DSC02044 (1024x580)
After an hour of marveling at the Selamlik, we finally reached the exit on the side of the palace

We have to make our own way to the Harem section entrance which is located at the back of the palace. Since I am now outside the palace interior, I can use my camera again…

DSC02046 (1024x580)
Workers hard at work with the plants
DSC02049 (1024x580)
Walking to the Harem
DSC02055 (1024x580)
I suspect these are also gifts from China
DSC02060 (1024x580)
Entrance to the Harem section

This Harem section is actually optional, you can buy a cheaper ticket at 30 TL which only allows you access to the Selamlik but not this Harem section.

As with the Selamlik, you have to wear shoe wraps and are not allowed to take photos once you entered the Harem premises. There will also be guides to lead you around.

  • The guide I got here was totally different compared to the one in the Selamlik. This guide actually reminds me of Mashkov (2003’s The Italian Job). He was older, looks dangerous and unhappy, and he was also quite unfriendly.
mashkov
Mashkov
  • The Harem is basically the private quarters of the Sultan and his royal family.
  • I was quite bored and kind of regretted paying the extra 10 TL to come here, because most of the rooms were sealed off and we could only look from the outside. And anyway they seem to be quite similar. It was basically bedroom, bathroom and guest halls for the Sultan, the Queen Dowager, the Queen, the Mistresses, and the Princes and Princesses. There are three levels and each level has XX number of rooms (cannot remember the actual XX figure), so there are a lot of rooms and halls, but they are all either of the three that I mentioned.
  • According to Mashkov, the Sultan can officially have four wives, and all of the Sultans did. But when someone asked the follow up question of “What about the unofficial ones?”, Mashkov got pissed off and raised his voice to reply “There were no unofficial wives! They were all servants and maids and slaves!”. Oops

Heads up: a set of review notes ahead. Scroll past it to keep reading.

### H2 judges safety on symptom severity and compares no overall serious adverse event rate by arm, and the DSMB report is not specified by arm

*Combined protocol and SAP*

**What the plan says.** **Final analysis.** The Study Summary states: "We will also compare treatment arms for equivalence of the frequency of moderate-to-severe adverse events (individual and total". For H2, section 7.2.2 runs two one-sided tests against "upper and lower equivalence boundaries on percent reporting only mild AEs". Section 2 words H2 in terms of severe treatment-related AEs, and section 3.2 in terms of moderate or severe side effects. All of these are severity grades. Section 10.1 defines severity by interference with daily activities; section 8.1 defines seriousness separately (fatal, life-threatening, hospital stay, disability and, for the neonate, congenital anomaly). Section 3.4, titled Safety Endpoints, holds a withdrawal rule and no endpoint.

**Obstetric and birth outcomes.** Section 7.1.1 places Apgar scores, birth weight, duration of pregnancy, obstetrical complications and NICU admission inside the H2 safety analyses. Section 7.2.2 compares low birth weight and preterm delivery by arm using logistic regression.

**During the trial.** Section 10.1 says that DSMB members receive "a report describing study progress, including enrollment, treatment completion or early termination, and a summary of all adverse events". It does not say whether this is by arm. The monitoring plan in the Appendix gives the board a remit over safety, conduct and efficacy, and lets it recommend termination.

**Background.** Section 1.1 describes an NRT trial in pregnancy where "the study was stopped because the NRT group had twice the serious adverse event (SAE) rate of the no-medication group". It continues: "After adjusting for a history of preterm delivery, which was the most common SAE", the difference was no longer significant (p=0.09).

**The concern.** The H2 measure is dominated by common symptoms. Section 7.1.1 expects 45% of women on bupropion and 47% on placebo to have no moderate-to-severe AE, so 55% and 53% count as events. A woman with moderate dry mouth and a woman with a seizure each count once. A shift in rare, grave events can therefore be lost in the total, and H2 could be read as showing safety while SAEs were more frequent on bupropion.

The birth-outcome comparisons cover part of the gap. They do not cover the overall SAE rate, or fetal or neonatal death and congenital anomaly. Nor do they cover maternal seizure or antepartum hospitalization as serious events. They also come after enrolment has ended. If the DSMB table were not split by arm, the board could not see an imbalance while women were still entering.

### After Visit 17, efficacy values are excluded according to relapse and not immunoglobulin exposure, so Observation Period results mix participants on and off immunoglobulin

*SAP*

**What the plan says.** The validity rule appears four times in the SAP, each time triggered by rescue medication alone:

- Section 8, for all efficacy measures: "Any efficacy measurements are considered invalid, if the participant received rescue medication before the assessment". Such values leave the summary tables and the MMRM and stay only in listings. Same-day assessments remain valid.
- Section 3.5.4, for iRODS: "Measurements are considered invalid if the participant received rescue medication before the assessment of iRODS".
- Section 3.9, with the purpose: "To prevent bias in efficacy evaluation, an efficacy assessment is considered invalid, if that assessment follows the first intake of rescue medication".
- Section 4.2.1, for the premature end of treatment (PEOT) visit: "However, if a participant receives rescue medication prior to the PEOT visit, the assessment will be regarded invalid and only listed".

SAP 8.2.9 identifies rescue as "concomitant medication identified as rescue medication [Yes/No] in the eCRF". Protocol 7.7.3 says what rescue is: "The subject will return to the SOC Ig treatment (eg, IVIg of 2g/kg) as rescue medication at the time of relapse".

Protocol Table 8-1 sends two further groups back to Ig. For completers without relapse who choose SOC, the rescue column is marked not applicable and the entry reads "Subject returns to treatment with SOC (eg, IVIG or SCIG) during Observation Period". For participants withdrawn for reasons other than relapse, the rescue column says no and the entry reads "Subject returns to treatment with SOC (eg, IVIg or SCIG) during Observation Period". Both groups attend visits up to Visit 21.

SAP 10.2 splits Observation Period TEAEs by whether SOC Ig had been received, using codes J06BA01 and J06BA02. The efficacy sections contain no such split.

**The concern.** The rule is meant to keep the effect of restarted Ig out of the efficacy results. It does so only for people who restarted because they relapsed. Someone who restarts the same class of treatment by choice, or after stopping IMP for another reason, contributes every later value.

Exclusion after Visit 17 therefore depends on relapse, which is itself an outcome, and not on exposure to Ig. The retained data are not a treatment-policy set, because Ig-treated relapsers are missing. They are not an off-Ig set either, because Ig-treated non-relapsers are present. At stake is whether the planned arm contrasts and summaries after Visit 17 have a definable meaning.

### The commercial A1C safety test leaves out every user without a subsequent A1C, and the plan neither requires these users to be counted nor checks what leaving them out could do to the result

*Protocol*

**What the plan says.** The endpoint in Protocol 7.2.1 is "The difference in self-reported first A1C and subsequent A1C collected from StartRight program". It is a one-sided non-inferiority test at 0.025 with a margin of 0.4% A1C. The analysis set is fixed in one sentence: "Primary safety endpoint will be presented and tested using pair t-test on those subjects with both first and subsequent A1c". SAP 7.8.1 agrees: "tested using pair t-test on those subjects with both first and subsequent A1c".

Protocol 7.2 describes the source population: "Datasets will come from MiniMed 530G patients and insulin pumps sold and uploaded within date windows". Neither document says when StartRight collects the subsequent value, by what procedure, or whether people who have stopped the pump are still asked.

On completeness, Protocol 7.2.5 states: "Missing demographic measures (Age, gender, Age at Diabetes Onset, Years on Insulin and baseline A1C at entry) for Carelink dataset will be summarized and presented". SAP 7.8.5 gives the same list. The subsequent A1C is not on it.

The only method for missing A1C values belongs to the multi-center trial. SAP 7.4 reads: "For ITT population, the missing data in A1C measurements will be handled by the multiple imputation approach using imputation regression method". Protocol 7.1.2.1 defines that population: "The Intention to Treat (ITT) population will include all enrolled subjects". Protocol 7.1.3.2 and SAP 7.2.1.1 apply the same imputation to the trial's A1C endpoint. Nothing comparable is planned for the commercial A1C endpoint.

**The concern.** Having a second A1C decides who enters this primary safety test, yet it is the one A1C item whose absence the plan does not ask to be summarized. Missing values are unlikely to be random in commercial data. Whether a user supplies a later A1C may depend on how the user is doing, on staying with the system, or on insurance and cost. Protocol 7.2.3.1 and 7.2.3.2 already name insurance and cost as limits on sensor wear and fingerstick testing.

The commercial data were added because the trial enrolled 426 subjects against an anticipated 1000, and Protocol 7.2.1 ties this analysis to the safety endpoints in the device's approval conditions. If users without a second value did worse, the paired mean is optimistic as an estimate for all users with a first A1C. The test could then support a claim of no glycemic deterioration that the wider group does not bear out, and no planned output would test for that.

The harem tour took less than 30 minutes to conclude and we exited at the same place as the entrance. I guess everyone was wary of pissing Mashkov off again, so nobody asked anymore questions…

With the Selamlik tour and Harem tour done, I can finally take my time to stroll around the different courtyards, take pictures and show you pictures…

DSC02072 (1024x580)
This one is quite near the Harem entrance/exit
DSC02067 (1024x580)
Courtyard outside the Harem
DSC02069 (1024x580)
There’s a pond with a fountain that was not working
DSC02080 (1024x580)
This is on the other side of the palace, on my way back to the front
DSC02085 (1024x580)
Some architecture stuff and a tree with white leaves
DSC02089 (1024x580)
Lion sculpture surrounded by flowers
DSC02098 (1024x580)
Panther sculpture
DSC02093 (1024x580)
I think this gate exits to the main road outside. But it is closed, of course. Only one entrance/exit point for tourists for maximum security
DSC02102 (1024x580)
The palace is located right next to the Straits of Bosphorus
DSC02111 (1024x580)
After more than two hours of palace touring and strolling around trees and courtyards, it was time to leave
DSC02110 (1024x580)
One last look at the main palace building and the main pond
DSC02112 (1024x580)
The exterior gate
DSC02028 (1024x580)
How do I call this? Arch ceiling?
DSC02121 (1024x580)
And I’m out! Remember this? This gate was closed when I came here the first time
DSC02129 (1024x580)
The tall clock tower

 

The end…

Now, the verdict. Anna told me that if I could only pick one palace in Istanbul to pay and enter, it should be this one. I have to say I totally agree. While it is true that we are not allowed to take pictures of the interior, but in terms of personal viewing experience, the Dolmabahçe Palace is the biggest and grandest palace of Istanbul. The most money has been poured into the preservation of this palace.